For MRG, 2020 was intended to be the end of a year-long commemoration of the organization’s 50th anniversary. We postponed and then cancelled our events as circumstances no longer allowed us to gather our friends and allies. We reflected also that the mood of the moment no longer permitted us to celebrate in any meaningful way. Rather, with the onset of the pandemic followed by the horrific murder of George Floyd at the hands of US police and the subsequent global outpouring of solidarity, the year has proven to be a time for us to provide urgent support to the communities we work with as well as a moment for reviewing MRG’s own history. We have produced a short report that summarises and reflects on the various ways that MRG has sought to work in solidarity with minorities and indigenous peoples around the world.
Throughout its 50-year history, MRG has aimed to shine a spotlight on the stories and situations that have not received the attention they deserve. We are proud of the ways our organization has adapted to emerging challenges and adopted new ways of working during the half-century of our existence. We are also reflective about our need to adapt as a northern headquartered organisation working in tricky and unjust global climes. Given the challenges that characterise 2020, this has hardly been a year for resting on laurels. We continue to take stock and reflect on what we need to do better to support those facing entrenched obstacles that remain in the way of achieving social justice for all, regardless of backgrounds or identities.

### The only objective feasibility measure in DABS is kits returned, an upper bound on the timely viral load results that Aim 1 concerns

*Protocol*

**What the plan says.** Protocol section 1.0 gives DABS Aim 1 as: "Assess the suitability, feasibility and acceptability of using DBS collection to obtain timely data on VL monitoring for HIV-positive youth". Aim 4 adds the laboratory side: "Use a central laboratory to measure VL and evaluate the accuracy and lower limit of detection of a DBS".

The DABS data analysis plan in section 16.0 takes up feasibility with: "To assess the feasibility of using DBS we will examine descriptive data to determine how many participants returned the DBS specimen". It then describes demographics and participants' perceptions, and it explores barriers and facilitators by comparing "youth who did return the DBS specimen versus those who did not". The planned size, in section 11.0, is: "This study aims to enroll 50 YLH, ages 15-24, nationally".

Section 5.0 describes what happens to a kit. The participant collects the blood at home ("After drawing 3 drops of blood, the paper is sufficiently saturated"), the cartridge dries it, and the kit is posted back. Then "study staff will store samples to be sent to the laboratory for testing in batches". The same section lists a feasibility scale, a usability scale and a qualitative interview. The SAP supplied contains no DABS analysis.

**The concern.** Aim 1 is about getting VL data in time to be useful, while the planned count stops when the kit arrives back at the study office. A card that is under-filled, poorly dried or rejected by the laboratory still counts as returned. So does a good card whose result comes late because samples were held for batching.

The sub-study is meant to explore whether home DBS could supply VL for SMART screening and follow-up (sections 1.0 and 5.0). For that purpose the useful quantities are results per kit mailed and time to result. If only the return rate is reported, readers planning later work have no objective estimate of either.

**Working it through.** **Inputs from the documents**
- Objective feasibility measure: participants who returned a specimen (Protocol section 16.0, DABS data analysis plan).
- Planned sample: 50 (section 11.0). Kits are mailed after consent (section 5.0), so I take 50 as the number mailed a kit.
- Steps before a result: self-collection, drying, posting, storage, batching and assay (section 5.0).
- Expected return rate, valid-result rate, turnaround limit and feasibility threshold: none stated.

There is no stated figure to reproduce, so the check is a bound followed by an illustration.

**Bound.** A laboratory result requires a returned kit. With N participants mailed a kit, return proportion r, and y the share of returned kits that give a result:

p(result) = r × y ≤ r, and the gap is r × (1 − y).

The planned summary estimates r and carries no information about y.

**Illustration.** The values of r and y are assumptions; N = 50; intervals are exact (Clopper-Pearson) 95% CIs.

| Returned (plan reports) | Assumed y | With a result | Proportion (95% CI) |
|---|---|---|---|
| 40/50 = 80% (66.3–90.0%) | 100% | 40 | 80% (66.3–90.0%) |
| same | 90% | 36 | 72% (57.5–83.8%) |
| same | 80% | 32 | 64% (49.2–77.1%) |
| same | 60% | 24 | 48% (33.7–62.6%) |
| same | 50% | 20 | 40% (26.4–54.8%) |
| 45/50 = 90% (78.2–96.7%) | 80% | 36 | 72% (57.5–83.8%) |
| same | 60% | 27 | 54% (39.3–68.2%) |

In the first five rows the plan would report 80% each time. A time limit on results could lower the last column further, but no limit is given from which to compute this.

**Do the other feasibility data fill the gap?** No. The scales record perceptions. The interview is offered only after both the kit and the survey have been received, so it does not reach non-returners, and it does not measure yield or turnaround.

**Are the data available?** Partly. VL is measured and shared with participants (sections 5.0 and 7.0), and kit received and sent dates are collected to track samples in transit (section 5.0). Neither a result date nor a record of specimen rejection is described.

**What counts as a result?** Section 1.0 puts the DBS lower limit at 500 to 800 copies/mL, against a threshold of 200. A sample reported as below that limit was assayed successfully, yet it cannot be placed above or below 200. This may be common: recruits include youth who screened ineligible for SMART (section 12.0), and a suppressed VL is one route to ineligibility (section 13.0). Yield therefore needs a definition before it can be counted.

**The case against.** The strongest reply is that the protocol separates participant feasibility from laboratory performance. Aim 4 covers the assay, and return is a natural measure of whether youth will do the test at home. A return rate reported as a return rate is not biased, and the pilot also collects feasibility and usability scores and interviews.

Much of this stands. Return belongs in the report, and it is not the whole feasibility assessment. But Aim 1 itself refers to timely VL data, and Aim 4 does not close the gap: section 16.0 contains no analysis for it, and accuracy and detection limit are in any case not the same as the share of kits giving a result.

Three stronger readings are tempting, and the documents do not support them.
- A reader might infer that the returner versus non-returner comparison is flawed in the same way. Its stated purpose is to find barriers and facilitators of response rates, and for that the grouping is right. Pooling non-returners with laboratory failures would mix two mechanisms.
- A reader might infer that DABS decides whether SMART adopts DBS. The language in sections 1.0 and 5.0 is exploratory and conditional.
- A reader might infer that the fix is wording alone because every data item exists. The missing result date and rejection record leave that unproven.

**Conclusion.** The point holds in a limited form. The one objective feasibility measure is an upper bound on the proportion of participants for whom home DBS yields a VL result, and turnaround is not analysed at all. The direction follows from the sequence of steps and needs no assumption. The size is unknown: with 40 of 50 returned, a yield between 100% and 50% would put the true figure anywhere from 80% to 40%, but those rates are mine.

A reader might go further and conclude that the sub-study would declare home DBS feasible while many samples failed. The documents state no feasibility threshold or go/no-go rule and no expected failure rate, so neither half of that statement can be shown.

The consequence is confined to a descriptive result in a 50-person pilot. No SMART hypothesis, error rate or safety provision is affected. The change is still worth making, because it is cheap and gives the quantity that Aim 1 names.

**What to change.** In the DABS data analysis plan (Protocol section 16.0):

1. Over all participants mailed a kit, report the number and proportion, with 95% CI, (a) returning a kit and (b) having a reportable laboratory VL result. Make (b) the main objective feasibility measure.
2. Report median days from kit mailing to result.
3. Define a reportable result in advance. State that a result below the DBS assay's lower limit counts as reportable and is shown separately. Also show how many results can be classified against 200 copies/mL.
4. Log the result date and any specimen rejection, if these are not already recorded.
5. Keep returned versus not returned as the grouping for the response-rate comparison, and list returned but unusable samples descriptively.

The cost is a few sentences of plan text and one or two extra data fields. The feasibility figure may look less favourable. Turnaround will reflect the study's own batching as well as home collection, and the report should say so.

For me 2020 underlined how humanity has not only the collective might but also the capacity and skill to build back better. The green shoots of recovery are all around us. If we can nourish them through collective human action we can and will regreen the desert. And we can leave those who want to revel in the bareness of the destruction they have wrought, those who seek to extend it because they thrive in its embrace, and their supporters to film themselves and disseminate it as reality TV, while the rest of us get on with building resilient, cohesive and diverse communities. Are you up for that challenge in 2021?
Photo: An elderly Nyangatom man in Omo valley, Ethiopia. Credit: Alamy